My editors have informed me that my recent article on the failings of the Remington 742 family of autoloaders may have filled some of you with fear and trembling, intolerable anxiety, and deep-seated feelings of dread. Apparently, they just wanted me to know. Or they want to keep me at the computer and off the streets of Portland. In any event, this follow-up article is about an alternative Remington rifle that looks like an auto, sort of, shoots as fast and maybe faster, and is reliable to a fault. I’m referring to the Forgotten Guns—the Remington Model 760/7600 slide-actions.
Related: The 6 Best Classic Rifles for Tracking Deer
Pump-Action Rifles and the Remington 760/7600
It’s paradoxical that pump-action shotguns have been hugely successful for a very long time but pump-action rifles have not done nearly as well. Colt made a determined effort from 1884 to 1904 with its Lightning rifle, but it was outcompeted by Winchester and Marlin lever-actions. Remington jumped into the breech with their Model 14 pumps, which lived from 1913 to 1950. They were good rifles, but complicated, and therefore expensive to produce. From 1970 to 1981 Savage turned out the Model 170 pump, a vaguely depressing economy rifle whose entry-level breeching system limited it to the .30/30.
Remington pumps from top to bottom: a Model 14, 760, Six, and 7600. Rock Island Auction Company
Aside from that, it’s been all Remington. Their modern slide-actions began in 1952 with the Model 760, which was a major success. It was fairly lightweight, chambered for a wide variety of cartridges, didn’t cost a fortune, and was far more reliable than the 742 autoloader. The 760 had its faults, however. The trigger was both dreadful and incurable. The fore-end rattled and clattered. It kicked more than its gas-operated cousin. It shared the 742’s multi-lugged bolt head, which sometimes shredded receiver rails. As for accuracy, these rifles were not bad, and occasionally you could find one that shot very well. A gun-writing friend of mine once rounded up three .30/06 Model 7600s (the successor to the 760 and essentially the same rifle) and a bunch of varied ammo, and shot groups with the three. He concluded that none was “inaccurate enough to miss a buck at 200 yards,” but neither were the sort of rifles “likely to wad the bullets up into tight little groups, either.”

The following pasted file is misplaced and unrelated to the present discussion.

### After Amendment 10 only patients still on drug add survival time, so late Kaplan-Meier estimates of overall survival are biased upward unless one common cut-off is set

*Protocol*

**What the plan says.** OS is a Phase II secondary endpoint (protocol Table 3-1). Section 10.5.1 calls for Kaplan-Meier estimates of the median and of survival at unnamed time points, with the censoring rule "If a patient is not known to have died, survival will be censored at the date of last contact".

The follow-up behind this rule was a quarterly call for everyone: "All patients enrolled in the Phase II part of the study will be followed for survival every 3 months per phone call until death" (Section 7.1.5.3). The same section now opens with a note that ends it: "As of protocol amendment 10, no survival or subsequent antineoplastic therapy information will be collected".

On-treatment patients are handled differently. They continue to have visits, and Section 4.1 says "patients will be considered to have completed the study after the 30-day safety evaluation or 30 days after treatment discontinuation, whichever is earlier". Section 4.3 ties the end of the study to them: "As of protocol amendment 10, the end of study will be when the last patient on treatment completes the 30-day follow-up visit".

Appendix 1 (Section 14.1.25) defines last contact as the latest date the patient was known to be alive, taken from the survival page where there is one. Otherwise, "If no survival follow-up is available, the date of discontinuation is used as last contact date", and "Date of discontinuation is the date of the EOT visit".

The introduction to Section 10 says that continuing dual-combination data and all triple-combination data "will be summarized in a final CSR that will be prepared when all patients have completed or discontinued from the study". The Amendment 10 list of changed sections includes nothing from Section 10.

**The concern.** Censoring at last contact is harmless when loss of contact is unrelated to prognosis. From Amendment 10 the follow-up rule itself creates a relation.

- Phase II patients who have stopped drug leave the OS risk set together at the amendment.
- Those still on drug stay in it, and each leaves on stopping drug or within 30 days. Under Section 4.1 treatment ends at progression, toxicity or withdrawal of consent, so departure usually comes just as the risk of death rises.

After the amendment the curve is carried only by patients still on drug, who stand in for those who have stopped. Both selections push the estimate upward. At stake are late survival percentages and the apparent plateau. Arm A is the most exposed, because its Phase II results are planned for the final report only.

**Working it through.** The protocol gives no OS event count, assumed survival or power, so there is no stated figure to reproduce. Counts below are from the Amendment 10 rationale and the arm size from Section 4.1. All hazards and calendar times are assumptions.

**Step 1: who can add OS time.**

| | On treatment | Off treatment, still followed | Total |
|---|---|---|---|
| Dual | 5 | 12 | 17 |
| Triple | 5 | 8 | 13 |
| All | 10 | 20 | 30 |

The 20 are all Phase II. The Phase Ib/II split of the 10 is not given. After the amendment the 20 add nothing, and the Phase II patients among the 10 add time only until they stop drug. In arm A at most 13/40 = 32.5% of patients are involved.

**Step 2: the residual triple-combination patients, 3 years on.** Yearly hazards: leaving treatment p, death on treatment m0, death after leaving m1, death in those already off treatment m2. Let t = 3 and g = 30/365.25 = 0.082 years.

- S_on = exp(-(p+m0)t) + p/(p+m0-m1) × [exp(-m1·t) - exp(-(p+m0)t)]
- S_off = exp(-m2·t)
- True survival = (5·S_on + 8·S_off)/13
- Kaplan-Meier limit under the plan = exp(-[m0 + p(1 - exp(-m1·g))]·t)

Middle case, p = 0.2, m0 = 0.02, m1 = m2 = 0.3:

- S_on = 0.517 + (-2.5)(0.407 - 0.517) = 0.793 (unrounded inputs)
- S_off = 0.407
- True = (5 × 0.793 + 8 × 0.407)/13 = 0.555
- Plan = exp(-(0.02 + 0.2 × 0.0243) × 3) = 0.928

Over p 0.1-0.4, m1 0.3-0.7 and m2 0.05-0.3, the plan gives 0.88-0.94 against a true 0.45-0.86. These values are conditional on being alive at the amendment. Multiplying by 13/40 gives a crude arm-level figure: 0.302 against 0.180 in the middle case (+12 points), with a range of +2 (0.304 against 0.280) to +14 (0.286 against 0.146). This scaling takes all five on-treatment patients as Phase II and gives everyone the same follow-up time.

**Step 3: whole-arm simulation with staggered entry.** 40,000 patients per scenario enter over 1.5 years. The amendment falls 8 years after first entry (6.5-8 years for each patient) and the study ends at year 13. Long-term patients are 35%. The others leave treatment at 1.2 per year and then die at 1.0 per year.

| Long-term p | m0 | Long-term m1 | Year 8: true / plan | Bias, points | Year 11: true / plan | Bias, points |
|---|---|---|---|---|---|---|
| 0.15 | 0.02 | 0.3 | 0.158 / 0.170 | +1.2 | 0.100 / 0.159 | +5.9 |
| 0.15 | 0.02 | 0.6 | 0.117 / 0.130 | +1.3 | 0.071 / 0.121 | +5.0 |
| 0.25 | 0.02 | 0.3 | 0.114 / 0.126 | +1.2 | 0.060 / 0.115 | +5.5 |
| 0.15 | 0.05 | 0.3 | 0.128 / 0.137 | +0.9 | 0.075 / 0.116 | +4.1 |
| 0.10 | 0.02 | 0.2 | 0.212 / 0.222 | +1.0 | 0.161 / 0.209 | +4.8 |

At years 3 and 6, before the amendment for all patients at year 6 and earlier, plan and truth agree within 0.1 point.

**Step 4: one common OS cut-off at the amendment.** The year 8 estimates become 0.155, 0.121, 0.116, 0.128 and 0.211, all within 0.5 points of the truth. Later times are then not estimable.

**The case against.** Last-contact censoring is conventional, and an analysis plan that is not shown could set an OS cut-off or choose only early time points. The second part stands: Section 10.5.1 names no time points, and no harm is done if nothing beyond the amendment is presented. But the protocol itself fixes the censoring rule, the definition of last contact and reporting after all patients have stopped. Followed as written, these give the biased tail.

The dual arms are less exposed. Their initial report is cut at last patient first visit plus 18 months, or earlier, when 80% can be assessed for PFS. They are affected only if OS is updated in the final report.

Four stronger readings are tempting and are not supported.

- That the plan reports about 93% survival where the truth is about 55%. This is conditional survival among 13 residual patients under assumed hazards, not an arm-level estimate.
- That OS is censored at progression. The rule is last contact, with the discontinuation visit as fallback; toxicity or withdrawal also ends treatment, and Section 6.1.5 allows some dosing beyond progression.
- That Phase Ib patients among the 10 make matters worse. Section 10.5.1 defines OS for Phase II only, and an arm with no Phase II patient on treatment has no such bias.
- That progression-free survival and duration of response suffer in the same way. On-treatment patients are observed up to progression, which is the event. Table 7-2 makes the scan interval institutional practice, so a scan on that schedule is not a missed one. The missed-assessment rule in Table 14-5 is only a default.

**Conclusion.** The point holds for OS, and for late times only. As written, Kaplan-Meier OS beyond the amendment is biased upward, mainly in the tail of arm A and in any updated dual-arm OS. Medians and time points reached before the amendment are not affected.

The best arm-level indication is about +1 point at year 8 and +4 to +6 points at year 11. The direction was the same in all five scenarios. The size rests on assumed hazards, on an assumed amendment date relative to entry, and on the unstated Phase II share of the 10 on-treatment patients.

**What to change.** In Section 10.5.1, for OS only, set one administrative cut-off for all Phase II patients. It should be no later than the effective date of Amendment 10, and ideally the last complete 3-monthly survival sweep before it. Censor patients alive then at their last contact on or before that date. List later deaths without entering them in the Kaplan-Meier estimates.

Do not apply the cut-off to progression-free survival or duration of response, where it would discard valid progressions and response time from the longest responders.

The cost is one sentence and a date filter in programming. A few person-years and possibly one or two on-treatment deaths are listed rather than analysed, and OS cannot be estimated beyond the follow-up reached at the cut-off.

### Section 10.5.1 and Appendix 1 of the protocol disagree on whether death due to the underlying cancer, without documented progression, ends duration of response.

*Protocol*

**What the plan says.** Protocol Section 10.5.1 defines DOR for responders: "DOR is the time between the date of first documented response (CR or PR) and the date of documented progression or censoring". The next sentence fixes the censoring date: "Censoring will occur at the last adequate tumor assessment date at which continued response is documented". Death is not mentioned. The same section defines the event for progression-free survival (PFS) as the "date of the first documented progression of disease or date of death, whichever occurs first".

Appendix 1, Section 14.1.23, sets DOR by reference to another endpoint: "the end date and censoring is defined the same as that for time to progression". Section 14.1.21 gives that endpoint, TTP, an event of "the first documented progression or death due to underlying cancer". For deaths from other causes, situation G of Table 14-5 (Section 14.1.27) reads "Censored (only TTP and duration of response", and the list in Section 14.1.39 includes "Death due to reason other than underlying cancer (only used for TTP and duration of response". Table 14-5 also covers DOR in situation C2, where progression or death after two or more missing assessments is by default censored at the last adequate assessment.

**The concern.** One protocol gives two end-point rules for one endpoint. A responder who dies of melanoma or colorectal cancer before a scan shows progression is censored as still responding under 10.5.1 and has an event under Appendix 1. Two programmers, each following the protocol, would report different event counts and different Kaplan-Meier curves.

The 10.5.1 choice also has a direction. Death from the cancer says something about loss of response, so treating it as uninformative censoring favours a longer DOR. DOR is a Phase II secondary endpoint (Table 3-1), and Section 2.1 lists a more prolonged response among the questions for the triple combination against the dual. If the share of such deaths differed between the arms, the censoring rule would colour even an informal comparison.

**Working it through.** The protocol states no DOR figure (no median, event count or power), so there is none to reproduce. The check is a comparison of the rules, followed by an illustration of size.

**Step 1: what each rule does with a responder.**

In the end, your average Remington pump gun will not hold up to today’s accuracy standards, but, then, why should it? Most hunters who carry them these days are chasing woods whitetails, and for that, they are as accurate, or more so, than they need to be.
Remington discontinued the Model 760 in 1981 and followed it with the Model Six and the Model 76 pumps, neither of which won anyone’s heart or mind and rapidly vanished. The final iteration of the line, the 7600, appeared in 1987. As best I can tell, it’s the 760 with a two-lug bolt that doesn’t chew up the receiver, and if I’m reading the current Remington Arms catalog correctly, it’s also history, as the company is now making only Model 700s and muzzleloaders.